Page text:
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Access and benefit-sharing regimes concerning the utilization of plant genetic resources and traditional knowledge regarding the use of plant genetic resources: using law, economics, and empirical methods to analyze plant genetic resources issues, including biopiracy, bioprospecting, and intellectual property

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Title: Access and benefit-sharing regimes concerning the utilization of plant genetic resources and traditional knowledge regarding the use of plant genetic resources: using law, economics, and empirical methods to analyze plant genetic resources issues, including biopiracy, bioprospecting, and intellectual property
Author(s): Chen, Kuang-Cheng
Director of Research: Kesan, Jay P.
Doctoral Committee Chair(s): Kesan, Jay P.
Doctoral Committee Member(s): Ulen, Thomas S.; Garoupa, Nuno; Endres, Bryan
Department / Program: Law
Discipline: Law
Degree Granting Institution: University of Illinois at Urbana-Champaign
Degree: J.S.D.
Genre: Dissertation
Subject(s): Plant Genetic Resources Traditional Knowledge Intellectual Property Rights Regression Analyses Access and Benefit-Sharing Regimes Biopiracy Bioprospecting
Abstract: The developed and developing worlds have different perspectives regarding plant genetic resources (PGRs) and traditional knowledge regarding the use of PGRs. The developed world favors intellectual property rights (IPRs), and terms the collection of PGR samples from the developing world to be “Bioprospecting.” The developing world terms the collection of PGRs from national sovereignties to be “Biopiracy,” and favors limitations on the collection of PGRs and promotes the sharing of benefits with the origin countries of PGRs. This dissertation uses Probit Regression to uncover interactions between access and benefit-sharing (ABS) regimes and IPRs regarding PGRs and traditional knowledge regarding the use of PGRs. Regression analysis shows that the more PVP applications that are filed in a given country, the higher the probability that such a country will adopt an ABS regime. This dissertation concludes that ABS regimes do not conflict with the application of IPRs, which is contrary to the existing literature. This dissertation evaluates these issues objectively using law, economics and regression analysis (Probit Regression). The regression analysis shows countries that experience net inflows of foreign direct investments and increased numbers of plant variety protection (PVP) applications adopt ABS regimes. This dissertation suggests the elimination of the complicated administrative procedures that are currently required for accessing PGRs. The regulation of “intermediaries” and “culture collections” as sources of PGRs and the sharing of non-monetary benefits in return for access to PGRs and traditional knowledge regarding the use of PGRs can promote the creation of ABS regimes. Taiwan provides a case example of an ABS regime but has both many good points as well as room for improvement. Future research should focus on finding more concrete ways to harmonize IPRs and ABS regimes, and examine specific national laws to determine whether such laws promote the implementation of ABS regimes.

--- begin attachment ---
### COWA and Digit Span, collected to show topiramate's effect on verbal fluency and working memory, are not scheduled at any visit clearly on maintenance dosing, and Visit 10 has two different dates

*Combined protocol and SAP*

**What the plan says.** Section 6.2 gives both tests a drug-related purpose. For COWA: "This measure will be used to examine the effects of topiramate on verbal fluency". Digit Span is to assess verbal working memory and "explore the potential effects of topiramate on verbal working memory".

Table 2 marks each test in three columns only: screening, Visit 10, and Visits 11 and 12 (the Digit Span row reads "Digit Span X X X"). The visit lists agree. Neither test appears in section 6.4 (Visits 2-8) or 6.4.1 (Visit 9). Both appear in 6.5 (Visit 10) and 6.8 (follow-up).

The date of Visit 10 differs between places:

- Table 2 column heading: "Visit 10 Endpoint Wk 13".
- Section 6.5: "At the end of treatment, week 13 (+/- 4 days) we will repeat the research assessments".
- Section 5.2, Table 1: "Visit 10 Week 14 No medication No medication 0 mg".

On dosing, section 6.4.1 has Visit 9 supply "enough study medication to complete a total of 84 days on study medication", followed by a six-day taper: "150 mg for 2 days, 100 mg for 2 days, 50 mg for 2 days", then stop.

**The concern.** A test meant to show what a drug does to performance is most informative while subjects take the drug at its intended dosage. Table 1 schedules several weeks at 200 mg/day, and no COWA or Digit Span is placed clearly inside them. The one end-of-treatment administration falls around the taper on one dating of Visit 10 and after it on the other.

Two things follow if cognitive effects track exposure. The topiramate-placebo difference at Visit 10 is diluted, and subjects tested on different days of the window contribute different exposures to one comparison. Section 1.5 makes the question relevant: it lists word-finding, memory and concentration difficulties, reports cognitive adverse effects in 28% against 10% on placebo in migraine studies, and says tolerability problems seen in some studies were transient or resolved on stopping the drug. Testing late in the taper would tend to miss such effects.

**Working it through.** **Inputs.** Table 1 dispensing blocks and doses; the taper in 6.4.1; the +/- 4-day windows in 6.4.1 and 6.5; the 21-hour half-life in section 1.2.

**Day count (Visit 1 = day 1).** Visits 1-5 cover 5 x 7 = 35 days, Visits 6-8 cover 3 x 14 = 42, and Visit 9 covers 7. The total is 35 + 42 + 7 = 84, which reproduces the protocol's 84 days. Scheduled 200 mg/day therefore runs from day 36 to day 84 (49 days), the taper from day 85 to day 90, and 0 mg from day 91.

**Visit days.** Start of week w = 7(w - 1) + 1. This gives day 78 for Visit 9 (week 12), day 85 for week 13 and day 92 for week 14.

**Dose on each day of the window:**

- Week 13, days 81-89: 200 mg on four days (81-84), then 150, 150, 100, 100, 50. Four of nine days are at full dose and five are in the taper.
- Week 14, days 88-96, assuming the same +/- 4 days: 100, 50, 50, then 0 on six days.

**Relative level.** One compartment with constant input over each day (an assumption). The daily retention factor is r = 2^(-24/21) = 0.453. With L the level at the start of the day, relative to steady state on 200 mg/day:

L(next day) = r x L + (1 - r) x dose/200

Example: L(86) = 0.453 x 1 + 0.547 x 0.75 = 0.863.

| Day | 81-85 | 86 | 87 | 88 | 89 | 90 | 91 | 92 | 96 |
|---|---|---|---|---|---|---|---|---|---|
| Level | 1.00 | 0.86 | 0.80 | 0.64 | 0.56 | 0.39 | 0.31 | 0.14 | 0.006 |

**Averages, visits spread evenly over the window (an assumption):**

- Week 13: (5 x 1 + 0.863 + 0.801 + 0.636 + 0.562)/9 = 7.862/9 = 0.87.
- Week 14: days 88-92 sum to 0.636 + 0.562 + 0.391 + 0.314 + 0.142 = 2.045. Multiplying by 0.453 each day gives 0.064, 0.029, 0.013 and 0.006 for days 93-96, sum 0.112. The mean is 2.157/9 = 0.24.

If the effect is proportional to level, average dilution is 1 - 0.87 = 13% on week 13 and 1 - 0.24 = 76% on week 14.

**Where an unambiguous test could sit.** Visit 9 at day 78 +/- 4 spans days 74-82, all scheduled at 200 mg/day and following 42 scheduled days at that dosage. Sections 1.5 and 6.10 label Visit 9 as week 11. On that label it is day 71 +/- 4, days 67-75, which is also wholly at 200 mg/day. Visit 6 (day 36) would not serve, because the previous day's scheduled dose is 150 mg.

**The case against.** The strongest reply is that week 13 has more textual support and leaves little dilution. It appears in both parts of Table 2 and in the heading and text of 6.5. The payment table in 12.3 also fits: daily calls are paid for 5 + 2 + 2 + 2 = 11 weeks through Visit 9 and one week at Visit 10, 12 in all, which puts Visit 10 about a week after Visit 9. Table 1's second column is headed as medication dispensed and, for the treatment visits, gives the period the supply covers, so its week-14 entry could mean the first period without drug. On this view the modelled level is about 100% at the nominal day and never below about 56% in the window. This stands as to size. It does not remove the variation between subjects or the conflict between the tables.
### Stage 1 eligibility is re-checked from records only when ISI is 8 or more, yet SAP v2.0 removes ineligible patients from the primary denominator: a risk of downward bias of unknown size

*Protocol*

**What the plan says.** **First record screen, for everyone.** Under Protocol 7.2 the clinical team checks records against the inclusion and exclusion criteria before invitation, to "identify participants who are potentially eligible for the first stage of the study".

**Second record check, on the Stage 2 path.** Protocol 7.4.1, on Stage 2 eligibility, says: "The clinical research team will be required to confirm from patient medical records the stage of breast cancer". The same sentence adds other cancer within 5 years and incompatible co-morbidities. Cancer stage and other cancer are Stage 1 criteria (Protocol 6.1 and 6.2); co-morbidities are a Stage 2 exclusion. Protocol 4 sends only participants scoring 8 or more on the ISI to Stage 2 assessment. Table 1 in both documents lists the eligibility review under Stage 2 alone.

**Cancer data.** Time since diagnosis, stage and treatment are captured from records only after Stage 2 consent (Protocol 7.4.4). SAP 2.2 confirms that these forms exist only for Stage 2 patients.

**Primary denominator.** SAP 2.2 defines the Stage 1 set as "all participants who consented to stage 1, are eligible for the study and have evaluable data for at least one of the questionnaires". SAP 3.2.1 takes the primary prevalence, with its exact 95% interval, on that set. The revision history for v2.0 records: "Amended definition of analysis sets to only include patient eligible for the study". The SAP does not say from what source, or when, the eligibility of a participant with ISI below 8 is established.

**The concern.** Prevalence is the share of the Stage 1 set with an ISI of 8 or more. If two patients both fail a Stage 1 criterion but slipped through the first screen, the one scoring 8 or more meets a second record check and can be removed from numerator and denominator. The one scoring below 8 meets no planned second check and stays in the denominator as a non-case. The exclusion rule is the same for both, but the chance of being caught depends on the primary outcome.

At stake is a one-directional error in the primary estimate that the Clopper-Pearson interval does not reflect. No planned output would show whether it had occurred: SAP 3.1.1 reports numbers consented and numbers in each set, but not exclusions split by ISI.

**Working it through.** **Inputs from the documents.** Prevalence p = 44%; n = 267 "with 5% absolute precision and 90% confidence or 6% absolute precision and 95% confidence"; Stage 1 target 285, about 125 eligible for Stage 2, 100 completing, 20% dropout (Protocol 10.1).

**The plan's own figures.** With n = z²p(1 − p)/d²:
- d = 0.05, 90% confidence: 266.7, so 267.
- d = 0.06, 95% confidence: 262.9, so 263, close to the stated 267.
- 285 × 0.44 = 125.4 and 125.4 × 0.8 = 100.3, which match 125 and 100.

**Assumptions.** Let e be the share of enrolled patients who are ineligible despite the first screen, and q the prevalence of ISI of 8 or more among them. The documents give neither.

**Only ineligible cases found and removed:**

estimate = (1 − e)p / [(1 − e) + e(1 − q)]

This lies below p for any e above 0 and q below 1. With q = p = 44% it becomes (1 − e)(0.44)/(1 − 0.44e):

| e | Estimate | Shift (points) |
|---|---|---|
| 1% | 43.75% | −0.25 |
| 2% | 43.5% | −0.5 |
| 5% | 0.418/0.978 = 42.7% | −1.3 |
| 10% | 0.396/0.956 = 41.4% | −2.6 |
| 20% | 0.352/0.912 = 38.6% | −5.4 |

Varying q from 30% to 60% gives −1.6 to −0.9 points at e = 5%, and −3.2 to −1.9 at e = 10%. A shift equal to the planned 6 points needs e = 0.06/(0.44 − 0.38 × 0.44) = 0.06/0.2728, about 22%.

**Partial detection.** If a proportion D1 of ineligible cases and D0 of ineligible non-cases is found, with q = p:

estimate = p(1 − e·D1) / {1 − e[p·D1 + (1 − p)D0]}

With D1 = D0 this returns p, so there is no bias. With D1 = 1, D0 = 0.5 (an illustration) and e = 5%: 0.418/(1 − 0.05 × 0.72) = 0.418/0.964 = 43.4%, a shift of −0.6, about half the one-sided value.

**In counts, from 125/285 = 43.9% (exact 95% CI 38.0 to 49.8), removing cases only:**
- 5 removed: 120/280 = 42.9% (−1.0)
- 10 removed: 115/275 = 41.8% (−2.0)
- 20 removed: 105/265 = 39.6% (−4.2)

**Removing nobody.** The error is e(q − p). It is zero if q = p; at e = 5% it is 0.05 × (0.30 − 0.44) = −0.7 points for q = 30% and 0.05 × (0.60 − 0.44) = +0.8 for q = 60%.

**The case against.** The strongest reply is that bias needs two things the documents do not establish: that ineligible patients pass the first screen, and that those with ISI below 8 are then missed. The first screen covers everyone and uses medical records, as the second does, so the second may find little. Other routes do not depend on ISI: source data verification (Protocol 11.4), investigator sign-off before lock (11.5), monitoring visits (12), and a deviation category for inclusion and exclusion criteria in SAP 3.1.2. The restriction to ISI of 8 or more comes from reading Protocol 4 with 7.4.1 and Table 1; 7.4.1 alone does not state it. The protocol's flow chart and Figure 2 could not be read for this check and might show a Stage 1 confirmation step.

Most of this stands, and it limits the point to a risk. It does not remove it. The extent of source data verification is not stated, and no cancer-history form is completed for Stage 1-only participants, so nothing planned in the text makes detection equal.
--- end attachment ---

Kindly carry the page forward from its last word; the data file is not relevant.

Issue Date: 2010-05-19
URI: http://hdl.handle.net/2142/16035
Rights Information: Copyright 2010 Kuang-Cheng Chen
Date Available in IDEALS: 2010-05-19
Date Deposited: May 2010
 

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